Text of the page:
Essential Selection [By Oliver Clasper]
Despite the grandiose (or playful?) title and lengthy running time this isn’t the epic Parrish evidently set out to make. The Detroit-based Chicago native digs deep and even has an underlying message running throughout, but it’s still a record that’s hard to digest: what works on the dance floor doesn’t always work on the home stereo, and vice versa. And just like his long, expressive live sets Parrish occasionally likes to focus on the minimal aspect of his own slow-tempo house tracks and disco re-edits. In that sense there’s much to enjoy, but also much to grow weary of as some songs have little personality. In the end, you get the sense that he’s simply lost in the funk, which is fine seeing as he’s one of the best DJs working today and his knowledge of music history goes marrow deep. But his own productions can veer towards the self-indulgent.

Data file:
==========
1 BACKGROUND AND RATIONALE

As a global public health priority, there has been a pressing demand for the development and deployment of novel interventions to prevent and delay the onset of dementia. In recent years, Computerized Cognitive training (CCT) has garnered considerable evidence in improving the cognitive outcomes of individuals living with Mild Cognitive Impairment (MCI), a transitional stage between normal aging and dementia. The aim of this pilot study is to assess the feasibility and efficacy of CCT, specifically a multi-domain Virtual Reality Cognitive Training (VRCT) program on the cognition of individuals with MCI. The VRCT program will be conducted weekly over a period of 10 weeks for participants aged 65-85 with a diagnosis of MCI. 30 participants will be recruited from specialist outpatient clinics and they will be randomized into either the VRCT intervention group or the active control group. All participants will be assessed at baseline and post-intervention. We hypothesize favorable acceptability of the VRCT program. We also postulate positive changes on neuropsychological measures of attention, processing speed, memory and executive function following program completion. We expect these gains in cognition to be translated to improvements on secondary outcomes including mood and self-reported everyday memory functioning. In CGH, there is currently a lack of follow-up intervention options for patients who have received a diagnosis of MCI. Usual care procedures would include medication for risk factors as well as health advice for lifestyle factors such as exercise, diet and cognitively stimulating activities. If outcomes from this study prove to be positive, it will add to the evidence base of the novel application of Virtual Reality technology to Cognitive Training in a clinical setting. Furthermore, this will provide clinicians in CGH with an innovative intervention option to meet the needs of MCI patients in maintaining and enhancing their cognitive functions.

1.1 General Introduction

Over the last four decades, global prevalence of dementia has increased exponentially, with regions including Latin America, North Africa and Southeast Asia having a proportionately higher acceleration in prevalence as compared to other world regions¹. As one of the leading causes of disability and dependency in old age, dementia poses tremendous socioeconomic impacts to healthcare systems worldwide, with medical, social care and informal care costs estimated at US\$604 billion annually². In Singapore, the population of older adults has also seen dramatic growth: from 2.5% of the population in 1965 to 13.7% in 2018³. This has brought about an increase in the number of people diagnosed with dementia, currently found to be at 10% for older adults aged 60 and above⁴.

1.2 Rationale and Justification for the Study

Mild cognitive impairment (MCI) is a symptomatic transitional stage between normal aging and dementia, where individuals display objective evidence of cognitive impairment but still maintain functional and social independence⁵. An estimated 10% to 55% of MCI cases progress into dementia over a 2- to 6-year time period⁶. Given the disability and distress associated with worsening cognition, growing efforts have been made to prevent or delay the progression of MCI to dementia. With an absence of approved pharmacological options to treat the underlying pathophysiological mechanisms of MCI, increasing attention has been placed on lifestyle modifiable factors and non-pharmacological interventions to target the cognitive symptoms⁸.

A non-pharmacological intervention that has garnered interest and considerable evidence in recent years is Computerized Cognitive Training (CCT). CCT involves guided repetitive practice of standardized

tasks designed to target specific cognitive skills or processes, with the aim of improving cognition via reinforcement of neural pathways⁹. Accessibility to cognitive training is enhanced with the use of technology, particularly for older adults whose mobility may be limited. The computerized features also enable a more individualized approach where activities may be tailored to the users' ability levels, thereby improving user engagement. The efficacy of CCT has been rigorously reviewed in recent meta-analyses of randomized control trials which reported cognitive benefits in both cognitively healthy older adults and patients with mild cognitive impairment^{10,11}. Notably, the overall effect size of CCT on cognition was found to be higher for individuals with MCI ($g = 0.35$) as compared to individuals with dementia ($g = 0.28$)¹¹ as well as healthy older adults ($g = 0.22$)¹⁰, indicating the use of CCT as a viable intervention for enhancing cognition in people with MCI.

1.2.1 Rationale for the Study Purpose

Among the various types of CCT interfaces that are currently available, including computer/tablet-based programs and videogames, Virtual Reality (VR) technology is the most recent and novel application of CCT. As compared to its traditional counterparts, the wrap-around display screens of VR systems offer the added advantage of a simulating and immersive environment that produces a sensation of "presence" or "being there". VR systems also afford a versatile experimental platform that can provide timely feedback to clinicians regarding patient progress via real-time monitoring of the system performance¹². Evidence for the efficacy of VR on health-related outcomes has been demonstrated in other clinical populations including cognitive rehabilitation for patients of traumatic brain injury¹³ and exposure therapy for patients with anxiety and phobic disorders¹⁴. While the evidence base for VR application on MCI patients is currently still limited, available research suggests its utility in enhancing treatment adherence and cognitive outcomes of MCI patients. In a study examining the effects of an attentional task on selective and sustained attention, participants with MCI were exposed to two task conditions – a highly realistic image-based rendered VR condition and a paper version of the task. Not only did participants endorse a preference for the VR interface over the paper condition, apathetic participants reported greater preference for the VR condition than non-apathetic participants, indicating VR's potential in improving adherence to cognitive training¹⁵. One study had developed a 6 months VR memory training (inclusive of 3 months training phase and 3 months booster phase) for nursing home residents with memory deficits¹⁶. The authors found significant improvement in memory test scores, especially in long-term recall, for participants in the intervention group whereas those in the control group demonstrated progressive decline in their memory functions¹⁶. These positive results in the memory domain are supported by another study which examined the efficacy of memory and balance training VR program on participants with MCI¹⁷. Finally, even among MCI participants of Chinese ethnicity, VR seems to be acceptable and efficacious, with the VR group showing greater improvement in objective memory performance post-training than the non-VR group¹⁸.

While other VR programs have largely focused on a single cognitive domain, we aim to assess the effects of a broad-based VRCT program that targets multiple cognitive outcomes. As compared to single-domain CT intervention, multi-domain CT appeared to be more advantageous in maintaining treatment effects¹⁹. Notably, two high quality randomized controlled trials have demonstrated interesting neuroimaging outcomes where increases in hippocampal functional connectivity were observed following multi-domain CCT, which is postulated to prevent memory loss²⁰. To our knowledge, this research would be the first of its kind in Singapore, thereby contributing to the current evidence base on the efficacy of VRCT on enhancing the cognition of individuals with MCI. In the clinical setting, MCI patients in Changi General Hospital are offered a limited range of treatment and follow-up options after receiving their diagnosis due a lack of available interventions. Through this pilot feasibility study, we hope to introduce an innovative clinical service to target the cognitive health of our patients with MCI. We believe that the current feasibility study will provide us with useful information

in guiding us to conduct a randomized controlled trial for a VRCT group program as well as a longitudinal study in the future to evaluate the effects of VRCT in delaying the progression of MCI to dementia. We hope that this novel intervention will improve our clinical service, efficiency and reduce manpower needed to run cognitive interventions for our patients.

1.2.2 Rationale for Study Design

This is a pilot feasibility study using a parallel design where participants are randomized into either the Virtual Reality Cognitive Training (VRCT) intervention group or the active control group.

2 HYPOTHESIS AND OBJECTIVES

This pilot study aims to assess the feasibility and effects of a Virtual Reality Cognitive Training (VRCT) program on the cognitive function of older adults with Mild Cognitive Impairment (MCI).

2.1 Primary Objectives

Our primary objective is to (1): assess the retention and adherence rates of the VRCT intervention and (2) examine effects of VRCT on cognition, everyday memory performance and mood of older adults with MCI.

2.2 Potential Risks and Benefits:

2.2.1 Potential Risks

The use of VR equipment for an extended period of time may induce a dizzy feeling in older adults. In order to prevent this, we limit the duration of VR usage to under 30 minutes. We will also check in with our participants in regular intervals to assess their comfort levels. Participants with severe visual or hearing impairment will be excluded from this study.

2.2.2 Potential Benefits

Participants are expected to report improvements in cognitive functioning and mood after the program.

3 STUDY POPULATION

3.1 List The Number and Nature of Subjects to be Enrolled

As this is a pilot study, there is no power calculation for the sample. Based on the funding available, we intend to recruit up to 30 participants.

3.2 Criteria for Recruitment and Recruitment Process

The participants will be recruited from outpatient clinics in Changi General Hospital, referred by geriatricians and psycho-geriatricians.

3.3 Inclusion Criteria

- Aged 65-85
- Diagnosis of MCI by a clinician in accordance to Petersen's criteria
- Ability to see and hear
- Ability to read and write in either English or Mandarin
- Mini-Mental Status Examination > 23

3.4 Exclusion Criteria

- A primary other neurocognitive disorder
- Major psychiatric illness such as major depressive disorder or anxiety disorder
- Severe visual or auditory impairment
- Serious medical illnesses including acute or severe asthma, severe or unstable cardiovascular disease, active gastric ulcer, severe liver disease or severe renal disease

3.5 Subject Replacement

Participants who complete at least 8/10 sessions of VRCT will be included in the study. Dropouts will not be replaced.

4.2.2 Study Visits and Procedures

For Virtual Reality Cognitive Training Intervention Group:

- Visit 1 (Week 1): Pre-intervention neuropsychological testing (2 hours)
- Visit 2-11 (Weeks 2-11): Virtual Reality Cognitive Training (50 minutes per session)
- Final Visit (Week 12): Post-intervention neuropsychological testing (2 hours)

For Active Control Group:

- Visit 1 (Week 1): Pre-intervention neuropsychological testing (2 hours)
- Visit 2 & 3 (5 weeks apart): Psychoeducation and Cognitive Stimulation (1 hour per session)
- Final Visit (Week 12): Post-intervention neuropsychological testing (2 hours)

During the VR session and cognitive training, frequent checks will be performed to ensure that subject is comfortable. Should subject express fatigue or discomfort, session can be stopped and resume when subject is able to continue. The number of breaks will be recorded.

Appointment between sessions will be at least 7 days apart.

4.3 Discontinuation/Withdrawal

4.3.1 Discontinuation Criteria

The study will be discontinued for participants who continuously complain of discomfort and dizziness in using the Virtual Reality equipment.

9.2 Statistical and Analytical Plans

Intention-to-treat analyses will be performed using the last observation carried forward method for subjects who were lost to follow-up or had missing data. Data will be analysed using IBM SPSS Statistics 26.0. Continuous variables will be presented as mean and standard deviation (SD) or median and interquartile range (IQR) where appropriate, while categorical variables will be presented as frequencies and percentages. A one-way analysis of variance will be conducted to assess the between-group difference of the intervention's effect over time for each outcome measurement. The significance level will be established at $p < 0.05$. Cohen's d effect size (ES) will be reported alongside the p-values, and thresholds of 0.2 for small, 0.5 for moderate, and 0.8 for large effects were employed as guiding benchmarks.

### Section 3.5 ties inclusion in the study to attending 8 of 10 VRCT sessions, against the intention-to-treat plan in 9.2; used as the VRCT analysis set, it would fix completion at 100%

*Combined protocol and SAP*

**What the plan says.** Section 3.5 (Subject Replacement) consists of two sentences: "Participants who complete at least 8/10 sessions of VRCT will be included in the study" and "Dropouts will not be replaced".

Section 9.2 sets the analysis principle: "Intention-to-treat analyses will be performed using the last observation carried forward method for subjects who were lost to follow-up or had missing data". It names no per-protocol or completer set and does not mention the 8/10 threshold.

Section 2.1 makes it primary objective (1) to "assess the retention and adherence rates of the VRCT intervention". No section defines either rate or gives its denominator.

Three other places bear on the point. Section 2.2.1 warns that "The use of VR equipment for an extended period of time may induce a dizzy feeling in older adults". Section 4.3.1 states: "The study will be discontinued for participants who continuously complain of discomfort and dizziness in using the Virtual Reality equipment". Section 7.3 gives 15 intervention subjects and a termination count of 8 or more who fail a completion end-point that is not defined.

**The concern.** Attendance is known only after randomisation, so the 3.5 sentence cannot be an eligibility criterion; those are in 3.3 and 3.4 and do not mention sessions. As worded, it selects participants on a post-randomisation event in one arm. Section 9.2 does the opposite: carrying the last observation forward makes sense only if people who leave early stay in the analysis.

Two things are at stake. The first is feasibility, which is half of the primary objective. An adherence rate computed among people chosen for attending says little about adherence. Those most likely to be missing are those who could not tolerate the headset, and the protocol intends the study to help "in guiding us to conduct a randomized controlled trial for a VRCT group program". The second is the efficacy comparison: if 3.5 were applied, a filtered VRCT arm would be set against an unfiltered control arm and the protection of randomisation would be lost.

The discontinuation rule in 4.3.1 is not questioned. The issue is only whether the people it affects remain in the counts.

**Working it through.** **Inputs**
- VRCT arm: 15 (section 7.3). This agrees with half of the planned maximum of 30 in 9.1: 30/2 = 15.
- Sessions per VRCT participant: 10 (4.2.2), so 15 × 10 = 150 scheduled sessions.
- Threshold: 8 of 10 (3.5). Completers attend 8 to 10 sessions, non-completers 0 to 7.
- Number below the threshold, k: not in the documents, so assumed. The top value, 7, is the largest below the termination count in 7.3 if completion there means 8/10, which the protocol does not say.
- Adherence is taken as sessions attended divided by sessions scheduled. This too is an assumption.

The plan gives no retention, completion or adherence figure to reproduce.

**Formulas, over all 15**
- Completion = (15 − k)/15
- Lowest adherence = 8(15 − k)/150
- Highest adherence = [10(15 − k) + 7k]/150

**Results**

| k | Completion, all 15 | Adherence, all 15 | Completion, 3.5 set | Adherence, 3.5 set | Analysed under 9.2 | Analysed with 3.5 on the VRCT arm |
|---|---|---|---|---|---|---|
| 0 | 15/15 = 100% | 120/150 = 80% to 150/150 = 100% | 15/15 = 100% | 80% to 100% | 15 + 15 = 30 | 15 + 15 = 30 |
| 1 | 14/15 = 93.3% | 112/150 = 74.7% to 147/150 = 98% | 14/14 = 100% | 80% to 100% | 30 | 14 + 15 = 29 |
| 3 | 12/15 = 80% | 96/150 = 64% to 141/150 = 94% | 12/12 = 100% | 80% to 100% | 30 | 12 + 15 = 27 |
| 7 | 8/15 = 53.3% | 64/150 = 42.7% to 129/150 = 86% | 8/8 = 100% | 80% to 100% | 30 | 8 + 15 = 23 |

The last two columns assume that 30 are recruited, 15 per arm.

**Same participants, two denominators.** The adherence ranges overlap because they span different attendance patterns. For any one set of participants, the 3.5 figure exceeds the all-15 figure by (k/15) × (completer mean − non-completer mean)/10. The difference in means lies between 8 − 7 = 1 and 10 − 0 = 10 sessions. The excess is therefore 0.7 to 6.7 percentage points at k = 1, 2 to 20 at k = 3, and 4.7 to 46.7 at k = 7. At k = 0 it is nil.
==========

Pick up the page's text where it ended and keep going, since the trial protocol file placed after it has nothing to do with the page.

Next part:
D’Angelo and the Vanguard
Speak to any D’Angelo fan right now and there’s a chance they won’t be able to hear your ramblings over the sound of Black Messiah. And while wary of eulogising an album from an artist who hasn’t recorded a long player since the equally rich Voodoo in 2000, Black Messiah is nonetheless a record of incredible depth and sincerity – both in its musicianship and content. Moreover, in the wake of the unrest in America that was sparked by the indiscriminate killing of a young black man by the Ferguson police force, now is as good a time as ever for a political statement. The Age of Ego and Frivolity may finally be giving way to the Age of Consciousness and Sincerity. Here’s to hoping, at least. Apparently Black Messiah was slated for an early 2015 release, but given the current state of affairs the artist and label worked tirelessly to get it out as soon as possible. That alone speaks volumes.